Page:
On Trying for Boston

After running my first full marathon last year I knew that I wanted to try to qualify for the Boston Marathon.  But even telling people that makes me nervous.  I fear failing, especially publicly.  I often only do things if I’m fairly confident that I can succeed.  I went back and forth in my head about whether to try for Boston this time around or to do another marathon first before actually trying for a BQ time. In order to qualify I have to cut 33 minutes from my time.  I have some reasons to believe that I’ll be able to do this, but it’s still a really lofty goal.  I still could very easily not qualify.  When I thought about it though (and gave myself permission to try to do something that I didn’t know if I would succeed in) I remembered that many people try for years to qualify for Boston and that I would in no way be failing if I didn’t make it.  I would still have run another marathon, and likely beat my time from Athens.  I decided to just go for it and see what happens.

When my training plan was starting the doubts creeped in.  I put my long runs and my speed workouts on my calendar in pen (no going back now) and thought to myself: “There’s no way you can do this.”  “You definitely aren’t in good enough shape right now.” “Three twenty milers!  You’ve got to be kidding.  I probably can’t run more than ten miles right now.”  But then, once again, I pushed the doubts away.  I reminded myself that of course I couldn’t run a marathon well right then- for the simple reason that I hadn’t been marathon training.  Of course I wasn’t in marathon shape.  It’s okay to not be able to run twenty miles at the beginning of training.  You have to build up to running that far.  That’s why the twenty milers come at the end of the training plan.

Training for this marathon is honestly going really well so far.  I’m proud of where I am and think I have a good shot at a BQ time.   If I had written this post a few months ago I would not have been nearly as confident about my ability to qualify.  You never know what could happen between now and race day and during the race itself.   I could get injured.  I could go out too fast and die.  I could go out too conservatively and not be able to make up the time.  I could hit the wall.  Although I feel good about my chances, there’s still a lot that could go wrong.

Things I’m felling good about:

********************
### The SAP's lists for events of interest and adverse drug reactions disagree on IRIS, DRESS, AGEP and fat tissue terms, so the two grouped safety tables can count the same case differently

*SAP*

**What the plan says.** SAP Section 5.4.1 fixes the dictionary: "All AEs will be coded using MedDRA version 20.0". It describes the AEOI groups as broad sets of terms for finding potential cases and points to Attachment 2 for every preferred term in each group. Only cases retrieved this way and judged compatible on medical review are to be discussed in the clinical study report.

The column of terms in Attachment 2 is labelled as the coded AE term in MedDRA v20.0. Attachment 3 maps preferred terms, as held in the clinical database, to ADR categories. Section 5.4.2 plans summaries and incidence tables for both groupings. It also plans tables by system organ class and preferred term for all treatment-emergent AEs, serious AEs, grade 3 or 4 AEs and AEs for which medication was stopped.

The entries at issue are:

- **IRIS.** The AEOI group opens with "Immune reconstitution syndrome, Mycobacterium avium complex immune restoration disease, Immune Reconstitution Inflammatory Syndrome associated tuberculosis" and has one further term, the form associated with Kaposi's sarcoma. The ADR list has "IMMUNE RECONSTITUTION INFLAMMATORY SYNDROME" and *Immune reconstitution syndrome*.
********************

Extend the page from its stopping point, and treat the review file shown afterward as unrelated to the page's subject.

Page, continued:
I ran my first of the three twenty milers last weekend at two minutes per mile faster than my only twenty miler last marathon.  On race day in Athens I ran a 9:27 average — about two and a half minutes faster than my twenty mile training run here in Nairobi (the hills and altitude here are no joke).  If I drop my race day time by the same amount in Chicago, I will qualify with about 20 minutes to spare.

The Athens course was half uphill (one quarter flat and one quarter downhill).  We’re talking a nine mile uphill stretch during the middle third of the marathon.  I was exhausted from staying up too late talking to my friends I hadn’t seen in six months.  I started the race sore from walking too much while sightseeing.  There are few feelings worse than the dread of being on the starting line of a marathon and realizing that your quads and knees are ALREADY sore and you haven’t even begun to run.  I still managed to run a 4:08 marathon – a great first time and good for a difficult course.  I didn’t hit a wall and felt much better than expected throughout the whole race.

It’s hard to train in Nairobi.  I’m at 5,800 feet above sea level.  The hills are long and steep.  I knew that  it would be great to try to qualify for Boston while living here.  It’s an automatic advantage.

Things I’m nervous about:

Thirty-three minutes is a LONG TIME.  I have to race over a minute per mile faster.  Yikes.  Just yikes.

Jet lag – there’s  an eight hour time difference between Nairobi and Chicago.  I’m giving myself a few days to adjust, but honestly who knows what could happen.  Sometimes I barely have any jet lag and others I feel like I got hit by a truck for a week straight.

Hitting a wall – I’ve never hit a wall before, and if I do this time around it would seriously throw off my race day plan.  I don’t have a contingency plan for this.  My race day plan is usually to go out fairly conservatively and then speed up.  I don’t bank time at the beginning.  This worked really well in Athens.  I ran a negative split between the first two halves and my last 10k was my fastest.  But if I hit a wall this throws everything off.